At the time I thought it an odd paring, Ronald McDonald House right next door to a shelter for run-away teens and street kids. I must admit, as a fourteen-year-old I was nervous to walk by there on my way to and from visiting Sick Kids Hospital. There were always teenagers mingling around on the sidewalk and I didn’t know what to make of them. I was in a huge city and there was so much going on, I had no idea at the time what to make of the paring.
On this Throw-back Thursday I think back to fifteen years ago this month. I was with my family, yet again, staying in Toronto while this time it was my younger brother who was the transplant patient and it was my mother’s turn to give one of her children the ultimate gift any parent could ever give.
Once again my family rallied around us. My grandparents were staying with us. They loved stepping up and taking care of us all, and the experience once more of staying at Ronald McDonald House in Toronto.
I had completed most of my first year in high school. After a year of high school firsts: new courses, new friends, and a surgery of my own we were staying at the Ronald MCDonald House on Gerrard Street for the second time. I had been dealing with chronic headaches all year and nothing could be found to explain why.
After many neurologist appointments and tests all my doctors hoped a surgery to correct scoliosis would fix the problem.
It seemed to be working. I was leaving the role of patient behind and taking up the role of care giver to my mother and brother. I was out of the pressure of high school, drama, and dating and into an environment and a role I was much better fitted for.
Back in our room at the house I stood under the hot water of the shower, letting the stress of only the first few hours of the morning of the surgery melt away, I hoped all was going well in the two separate operating rooms just down the street.
For the next few days we would walk back and forth from hospital to Ronald McDonald House, several times a day, passing those homeless youth, my guide dog Croche soon memorizing the route from one to the other. Those April days seemed to fly by, of course I wasn’t the one in hospital and hooked up to iv’s this time, but I also had no clue how much it meant to the teens just next door to even get a hot shower everyday.
Clang! As the little gate would shut and I would be past the fear I felt when walking by those meandering kids, the safety of the locked and secure Ronald McDonald House door was always waiting. Only families who were registered there with children who were sick could have the pass code to get in.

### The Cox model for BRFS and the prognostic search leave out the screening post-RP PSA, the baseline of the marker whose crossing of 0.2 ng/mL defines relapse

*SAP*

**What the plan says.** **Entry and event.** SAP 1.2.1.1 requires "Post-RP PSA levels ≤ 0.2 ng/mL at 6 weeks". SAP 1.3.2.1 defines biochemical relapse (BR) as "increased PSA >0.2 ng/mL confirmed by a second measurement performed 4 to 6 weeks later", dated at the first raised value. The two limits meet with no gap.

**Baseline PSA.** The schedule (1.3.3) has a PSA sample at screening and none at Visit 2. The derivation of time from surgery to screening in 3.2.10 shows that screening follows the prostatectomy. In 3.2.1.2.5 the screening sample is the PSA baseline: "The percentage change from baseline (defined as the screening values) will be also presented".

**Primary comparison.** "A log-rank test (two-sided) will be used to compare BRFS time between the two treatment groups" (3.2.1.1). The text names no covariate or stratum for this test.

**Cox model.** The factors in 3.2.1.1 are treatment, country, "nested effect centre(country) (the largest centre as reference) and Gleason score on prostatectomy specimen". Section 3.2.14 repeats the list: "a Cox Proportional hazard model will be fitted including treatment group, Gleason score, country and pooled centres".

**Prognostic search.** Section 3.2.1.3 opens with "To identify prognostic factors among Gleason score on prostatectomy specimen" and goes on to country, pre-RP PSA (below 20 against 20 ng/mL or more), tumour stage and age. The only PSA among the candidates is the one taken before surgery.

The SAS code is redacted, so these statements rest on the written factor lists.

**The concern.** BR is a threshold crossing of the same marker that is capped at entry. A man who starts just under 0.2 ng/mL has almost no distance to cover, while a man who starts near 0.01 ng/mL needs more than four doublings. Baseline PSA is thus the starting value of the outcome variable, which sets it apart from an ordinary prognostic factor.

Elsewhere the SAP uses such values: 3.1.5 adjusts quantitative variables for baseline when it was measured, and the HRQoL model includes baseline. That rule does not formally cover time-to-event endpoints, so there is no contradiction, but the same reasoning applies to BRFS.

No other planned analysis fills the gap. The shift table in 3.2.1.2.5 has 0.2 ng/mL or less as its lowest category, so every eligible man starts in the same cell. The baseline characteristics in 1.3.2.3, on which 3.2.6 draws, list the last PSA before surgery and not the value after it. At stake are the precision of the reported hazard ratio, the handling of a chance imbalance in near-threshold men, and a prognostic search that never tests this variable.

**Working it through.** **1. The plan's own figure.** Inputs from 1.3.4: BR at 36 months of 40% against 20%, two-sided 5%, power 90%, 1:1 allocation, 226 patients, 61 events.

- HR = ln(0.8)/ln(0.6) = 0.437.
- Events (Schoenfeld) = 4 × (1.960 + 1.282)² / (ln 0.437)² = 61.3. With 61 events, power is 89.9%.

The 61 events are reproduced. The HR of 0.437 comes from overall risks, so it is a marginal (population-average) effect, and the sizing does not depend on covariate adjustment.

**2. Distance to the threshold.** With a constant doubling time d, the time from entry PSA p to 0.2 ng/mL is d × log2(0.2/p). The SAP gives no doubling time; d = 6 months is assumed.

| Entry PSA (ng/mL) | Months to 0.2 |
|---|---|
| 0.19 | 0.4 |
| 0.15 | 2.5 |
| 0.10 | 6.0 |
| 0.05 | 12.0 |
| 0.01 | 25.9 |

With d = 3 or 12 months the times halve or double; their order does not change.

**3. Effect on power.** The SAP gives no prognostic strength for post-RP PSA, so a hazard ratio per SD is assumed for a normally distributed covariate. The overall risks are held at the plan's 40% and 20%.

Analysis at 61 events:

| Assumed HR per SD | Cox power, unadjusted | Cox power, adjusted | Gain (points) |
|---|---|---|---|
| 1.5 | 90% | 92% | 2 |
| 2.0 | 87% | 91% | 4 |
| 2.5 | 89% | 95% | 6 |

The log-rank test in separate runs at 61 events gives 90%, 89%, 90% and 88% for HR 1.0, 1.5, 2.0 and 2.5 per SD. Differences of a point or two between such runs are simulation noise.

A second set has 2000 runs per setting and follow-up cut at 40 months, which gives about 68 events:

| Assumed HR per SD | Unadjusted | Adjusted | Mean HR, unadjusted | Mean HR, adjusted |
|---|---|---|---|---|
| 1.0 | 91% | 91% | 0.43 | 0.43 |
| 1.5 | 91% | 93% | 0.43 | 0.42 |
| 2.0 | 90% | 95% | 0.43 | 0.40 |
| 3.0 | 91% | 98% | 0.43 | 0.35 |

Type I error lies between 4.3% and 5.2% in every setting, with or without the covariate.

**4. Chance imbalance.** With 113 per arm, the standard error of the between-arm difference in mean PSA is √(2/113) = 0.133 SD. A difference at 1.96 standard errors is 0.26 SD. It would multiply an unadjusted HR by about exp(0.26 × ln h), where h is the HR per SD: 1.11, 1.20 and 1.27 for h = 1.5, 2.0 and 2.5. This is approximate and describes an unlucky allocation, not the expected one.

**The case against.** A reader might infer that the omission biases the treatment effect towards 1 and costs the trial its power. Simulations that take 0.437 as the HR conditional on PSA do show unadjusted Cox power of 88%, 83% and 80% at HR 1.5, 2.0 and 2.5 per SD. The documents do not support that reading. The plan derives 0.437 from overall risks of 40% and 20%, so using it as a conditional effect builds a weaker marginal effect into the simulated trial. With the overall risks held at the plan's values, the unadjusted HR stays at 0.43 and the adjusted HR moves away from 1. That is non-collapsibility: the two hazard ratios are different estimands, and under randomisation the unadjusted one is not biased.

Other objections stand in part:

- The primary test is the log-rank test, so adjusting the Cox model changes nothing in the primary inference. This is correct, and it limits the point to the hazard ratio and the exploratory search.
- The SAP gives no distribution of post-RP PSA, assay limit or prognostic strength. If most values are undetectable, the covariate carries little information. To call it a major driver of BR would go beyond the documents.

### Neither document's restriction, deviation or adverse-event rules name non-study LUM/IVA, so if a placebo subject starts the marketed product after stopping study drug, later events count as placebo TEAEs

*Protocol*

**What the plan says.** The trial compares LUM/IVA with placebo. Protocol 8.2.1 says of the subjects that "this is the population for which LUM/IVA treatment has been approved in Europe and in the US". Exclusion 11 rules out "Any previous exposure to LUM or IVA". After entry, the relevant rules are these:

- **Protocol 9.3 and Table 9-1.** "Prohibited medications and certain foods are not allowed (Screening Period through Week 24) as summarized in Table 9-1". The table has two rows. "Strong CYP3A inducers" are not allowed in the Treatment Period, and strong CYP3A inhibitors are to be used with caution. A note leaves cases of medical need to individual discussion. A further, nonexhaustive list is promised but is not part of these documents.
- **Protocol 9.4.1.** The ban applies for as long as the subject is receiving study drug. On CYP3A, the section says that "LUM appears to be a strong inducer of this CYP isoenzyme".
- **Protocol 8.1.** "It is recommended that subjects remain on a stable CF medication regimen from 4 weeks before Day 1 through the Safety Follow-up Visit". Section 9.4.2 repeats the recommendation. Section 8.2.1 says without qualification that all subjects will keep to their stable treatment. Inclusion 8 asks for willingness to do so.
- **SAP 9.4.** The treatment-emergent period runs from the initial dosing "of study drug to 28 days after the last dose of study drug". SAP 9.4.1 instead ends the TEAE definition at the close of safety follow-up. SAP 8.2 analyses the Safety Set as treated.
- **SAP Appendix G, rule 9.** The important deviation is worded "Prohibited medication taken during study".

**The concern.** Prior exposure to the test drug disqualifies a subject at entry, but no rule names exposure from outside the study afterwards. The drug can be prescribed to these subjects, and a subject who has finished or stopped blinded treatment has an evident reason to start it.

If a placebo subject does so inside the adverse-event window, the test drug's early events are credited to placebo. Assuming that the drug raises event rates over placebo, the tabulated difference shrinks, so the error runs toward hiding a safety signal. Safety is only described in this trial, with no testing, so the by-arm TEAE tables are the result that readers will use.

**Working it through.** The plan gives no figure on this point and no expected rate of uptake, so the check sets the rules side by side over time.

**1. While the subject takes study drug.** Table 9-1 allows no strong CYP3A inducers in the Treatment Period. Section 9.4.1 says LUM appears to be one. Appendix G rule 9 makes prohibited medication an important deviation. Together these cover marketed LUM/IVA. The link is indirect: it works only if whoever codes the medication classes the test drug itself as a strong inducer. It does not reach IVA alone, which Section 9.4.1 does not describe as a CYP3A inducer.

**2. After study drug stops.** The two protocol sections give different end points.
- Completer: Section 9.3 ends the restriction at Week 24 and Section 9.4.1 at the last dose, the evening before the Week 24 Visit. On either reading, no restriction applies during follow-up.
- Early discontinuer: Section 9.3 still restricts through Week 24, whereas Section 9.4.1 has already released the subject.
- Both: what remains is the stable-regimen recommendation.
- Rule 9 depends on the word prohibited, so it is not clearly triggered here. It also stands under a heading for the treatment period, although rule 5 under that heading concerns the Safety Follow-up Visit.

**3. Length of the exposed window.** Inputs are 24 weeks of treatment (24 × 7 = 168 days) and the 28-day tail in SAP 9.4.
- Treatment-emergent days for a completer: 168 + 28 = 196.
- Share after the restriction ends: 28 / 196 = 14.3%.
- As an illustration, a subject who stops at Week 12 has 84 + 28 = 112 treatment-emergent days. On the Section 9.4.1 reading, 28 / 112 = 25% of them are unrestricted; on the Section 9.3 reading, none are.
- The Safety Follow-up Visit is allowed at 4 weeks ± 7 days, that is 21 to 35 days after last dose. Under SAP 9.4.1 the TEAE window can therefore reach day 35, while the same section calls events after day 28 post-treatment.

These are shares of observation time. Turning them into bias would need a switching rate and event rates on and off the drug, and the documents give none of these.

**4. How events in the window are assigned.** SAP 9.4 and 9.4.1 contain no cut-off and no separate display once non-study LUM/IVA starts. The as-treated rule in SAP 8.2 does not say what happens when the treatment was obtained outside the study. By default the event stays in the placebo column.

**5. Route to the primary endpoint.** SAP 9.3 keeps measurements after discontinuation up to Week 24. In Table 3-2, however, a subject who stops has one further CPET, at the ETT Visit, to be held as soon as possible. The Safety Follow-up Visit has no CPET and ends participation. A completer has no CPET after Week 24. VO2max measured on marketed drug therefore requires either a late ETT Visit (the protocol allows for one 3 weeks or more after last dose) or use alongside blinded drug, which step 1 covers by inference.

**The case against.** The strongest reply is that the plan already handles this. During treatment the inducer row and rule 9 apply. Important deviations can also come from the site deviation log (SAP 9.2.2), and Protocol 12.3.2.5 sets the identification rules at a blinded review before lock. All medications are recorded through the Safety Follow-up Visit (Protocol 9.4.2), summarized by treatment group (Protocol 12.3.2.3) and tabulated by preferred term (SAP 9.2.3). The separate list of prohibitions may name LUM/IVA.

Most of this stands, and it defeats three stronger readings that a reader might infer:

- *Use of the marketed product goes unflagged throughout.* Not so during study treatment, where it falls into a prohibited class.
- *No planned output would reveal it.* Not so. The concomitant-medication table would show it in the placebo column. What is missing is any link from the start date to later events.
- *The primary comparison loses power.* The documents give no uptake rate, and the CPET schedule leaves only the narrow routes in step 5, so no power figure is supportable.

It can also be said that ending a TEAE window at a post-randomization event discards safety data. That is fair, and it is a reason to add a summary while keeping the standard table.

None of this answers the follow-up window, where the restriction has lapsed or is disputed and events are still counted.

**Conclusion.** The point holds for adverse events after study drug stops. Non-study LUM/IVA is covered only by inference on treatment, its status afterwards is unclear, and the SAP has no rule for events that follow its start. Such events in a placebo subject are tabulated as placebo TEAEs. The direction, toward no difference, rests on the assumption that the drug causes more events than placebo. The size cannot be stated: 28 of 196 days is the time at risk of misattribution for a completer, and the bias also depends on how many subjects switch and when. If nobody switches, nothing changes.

Once that door closed behind us we felt at home. I felt like this was just another family vacation we were all on and this was a hotel we were guests of.
Right in the heart of downtown Toronto was this haven for my family and myself, always there when we needed a place to stay. Sure, it was only after my brother or myself underwent serious operations, but it always meant the world that this place existed. With everything else we had to worry about, finding some place to stay wasn’t an issue. We had a place we could stay as a family, to be together when we needed to be nearby for my brother and mother both.
Heaven forbid anyone ever need it, but it is there when they do. It wasn’t until years later that I found the irony in the home for families with sick children, (a home away from home as it’s sometimes called) and the home for children who have no family to rally about them or even know it when they’re in trouble, being side by side. I realize now the connection between these two much needed refuges: the people who make them possible: the volunteers.
I want to thank all the giving individuals who selflessly offer their time and their energies. These are only two examples of organizations for children which do incredible work each and every day for our world’s most vulnerable, those most in need. I understand now why in an odd sort of way, the two houses belong beside each other, two houses full of dedicated staff and volunteers, put there to help frightened and in need children. I had a family to support me, while lots of those kids did not. Your family doesn’t have to be related by blood for it to make a difference.
These are just two of the wonderful organizations, specifically to help out children and young people. Please check out their websites, I’ve listed below, plus two more. Volunteers make a lot of the services and programs run by these organizations possible. They deserve some recognition and Covenant House and Ronald McDonald House will be around for a long time to come with the generosity of those who volunteer.